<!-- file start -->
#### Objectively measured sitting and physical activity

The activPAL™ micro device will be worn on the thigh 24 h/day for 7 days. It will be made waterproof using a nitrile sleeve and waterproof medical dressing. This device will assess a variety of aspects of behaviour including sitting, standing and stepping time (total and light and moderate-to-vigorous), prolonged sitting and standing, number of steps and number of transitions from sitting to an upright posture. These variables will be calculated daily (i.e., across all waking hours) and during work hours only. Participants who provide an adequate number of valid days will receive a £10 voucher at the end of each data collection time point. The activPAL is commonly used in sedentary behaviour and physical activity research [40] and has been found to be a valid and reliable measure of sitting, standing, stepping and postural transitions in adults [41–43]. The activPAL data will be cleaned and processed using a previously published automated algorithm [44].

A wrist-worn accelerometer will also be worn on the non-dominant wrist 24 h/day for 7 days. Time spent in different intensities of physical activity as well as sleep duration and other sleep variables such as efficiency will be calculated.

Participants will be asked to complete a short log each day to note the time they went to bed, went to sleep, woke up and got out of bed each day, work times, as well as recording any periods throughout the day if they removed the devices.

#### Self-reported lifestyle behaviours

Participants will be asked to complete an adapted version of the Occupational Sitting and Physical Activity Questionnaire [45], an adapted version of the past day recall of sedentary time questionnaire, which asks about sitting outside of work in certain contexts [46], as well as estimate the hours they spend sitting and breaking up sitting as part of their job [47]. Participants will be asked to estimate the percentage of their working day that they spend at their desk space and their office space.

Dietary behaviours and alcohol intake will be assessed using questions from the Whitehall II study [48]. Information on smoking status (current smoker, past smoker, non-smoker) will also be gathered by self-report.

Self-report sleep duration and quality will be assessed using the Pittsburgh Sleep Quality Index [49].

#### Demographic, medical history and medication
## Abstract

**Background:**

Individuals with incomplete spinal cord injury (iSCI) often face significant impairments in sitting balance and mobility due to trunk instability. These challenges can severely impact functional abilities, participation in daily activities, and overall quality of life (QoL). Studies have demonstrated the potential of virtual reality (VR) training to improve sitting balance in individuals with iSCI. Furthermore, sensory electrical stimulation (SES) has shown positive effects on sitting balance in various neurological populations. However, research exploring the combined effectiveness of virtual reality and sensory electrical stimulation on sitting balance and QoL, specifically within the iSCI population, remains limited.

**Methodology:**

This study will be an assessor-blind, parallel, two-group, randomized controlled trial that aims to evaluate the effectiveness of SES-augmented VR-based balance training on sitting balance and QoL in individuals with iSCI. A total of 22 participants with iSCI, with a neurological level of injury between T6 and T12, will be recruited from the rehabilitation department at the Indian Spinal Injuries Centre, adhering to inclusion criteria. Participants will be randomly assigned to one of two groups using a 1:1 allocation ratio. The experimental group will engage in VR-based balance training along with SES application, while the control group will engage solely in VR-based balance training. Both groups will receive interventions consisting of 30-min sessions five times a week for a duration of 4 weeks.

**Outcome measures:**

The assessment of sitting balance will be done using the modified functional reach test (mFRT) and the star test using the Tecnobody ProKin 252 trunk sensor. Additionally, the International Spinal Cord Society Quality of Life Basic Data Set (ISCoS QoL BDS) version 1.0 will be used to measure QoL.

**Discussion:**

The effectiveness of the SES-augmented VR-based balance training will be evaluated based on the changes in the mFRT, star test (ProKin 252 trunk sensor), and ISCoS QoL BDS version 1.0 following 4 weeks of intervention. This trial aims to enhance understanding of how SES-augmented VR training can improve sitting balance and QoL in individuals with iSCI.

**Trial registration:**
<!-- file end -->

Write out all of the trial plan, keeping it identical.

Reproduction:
#### Objectively measured sitting and physical activity

The activPAL™ micro device will be worn on the thigh 24 h/day for 7 days. It will be made waterproof using a nitrile sleeve and waterproof medical dressing. This device will assess a variety of aspects of behaviour including sitting, standing and stepping time (total and light and moderate-to-vigorous), prolonged sitting and standing, number of steps and number of transitions from sitting to an upright posture. These variables will be calculated daily (i.e., across all waking hours) and during work hours only. Participants who provide an adequate number of valid days will receive a £10 voucher at the end of each data collection time point. The activPAL is commonly used in sedentary behaviour and physical activity research [40] and has been found to be a valid and reliable measure of sitting, standing, stepping and postural transitions in adults [41–43]. The activPAL data will be cleaned and processed using a previously published automated algorithm [44].

A wrist-worn accelerometer will also be worn on the non-dominant wrist 24 h/day for 7 days. Time spent in different intensities of physical activity as well as sleep duration and other sleep variables such as efficiency will be calculated.

Participants will be asked to complete a short log each day to note the time they went to bed, went to sleep, woke up and got out of bed each day, work times, as well as recording any periods throughout the day if they removed the devices.

#### Self-reported lifestyle behaviours

Participants will be asked to complete an adapted version of the Occupational Sitting and Physical Activity Questionnaire [45], an adapted version of the past day recall of sedentary time questionnaire, which asks about sitting outside of work in certain contexts [46], as well as estimate the hours they spend sitting and breaking up sitting as part of their job [47]. Participants will be asked to estimate the percentage of their working day that they spend at their desk space and their office space.

Dietary behaviours and alcohol intake will be assessed using questions from the Whitehall II study [48]. Information on smoking status (current smoker, past smoker, non-smoker) will also be gathered by self-report.

Self-report sleep duration and quality will be assessed using the Pittsburgh Sleep Quality Index [49].

#### Demographic, medical history and medication
## Abstract

**Background:**

Individuals with incomplete spinal cord injury (iSCI) often face significant impairments in sitting balance and mobility due to trunk instability. These challenges can severely impact functional abilities, participation in daily activities, and overall quality of life (QoL). Studies have demonstrated the potential of virtual reality (VR) training to improve sitting balance in individuals with iSCI. Furthermore, sensory electrical stimulation (SES) has shown positive effects on sitting balance in various neurological populations. However, research exploring the combined effectiveness of virtual reality and sensory electrical stimulation on sitting balance and QoL, specifically within the iSCI population, remains limited.

**Methodology:**

This study will be an assessor-blind, parallel, two-group, randomized controlled trial that aims to evaluate the effectiveness of SES-augmented VR-based balance training on sitting balance and QoL in individuals with iSCI. A total of 22 participants with iSCI, with a neurological level of injury between T6 and T12, will be recruited from the rehabilitation department at the Indian Spinal Injuries Centre, adhering to inclusion criteria. Participants will be randomly assigned to one of two groups using a 1:1 allocation ratio. The experimental group will engage in VR-based balance training along with SES application, while the control group will engage solely in VR-based balance training. Both groups will receive interventions consisting of 30-min sessions five times a week for a duration of 4 weeks.

**Outcome measures:**

The assessment of sitting balance will be done using the modified functional reach test (mFRT) and the star test using the Tecnobody ProKin 252 trunk sensor. Additionally, the International Spinal Cord Society Quality of Life Basic Data Set (ISCoS QoL BDS) version 1.0 will be used to measure QoL.

**Discussion:**

The effectiveness of the SES-augmented VR-based balance training will be evaluated based on the changes in the mFRT, star test (ProKin 252 trunk sensor), and ISCoS QoL BDS version 1.0 following 4 weeks of intervention. This trial aims to enhance understanding of how SES-augmented VR training can improve sitting balance and QoL in individuals with iSCI.

**Trial registration:**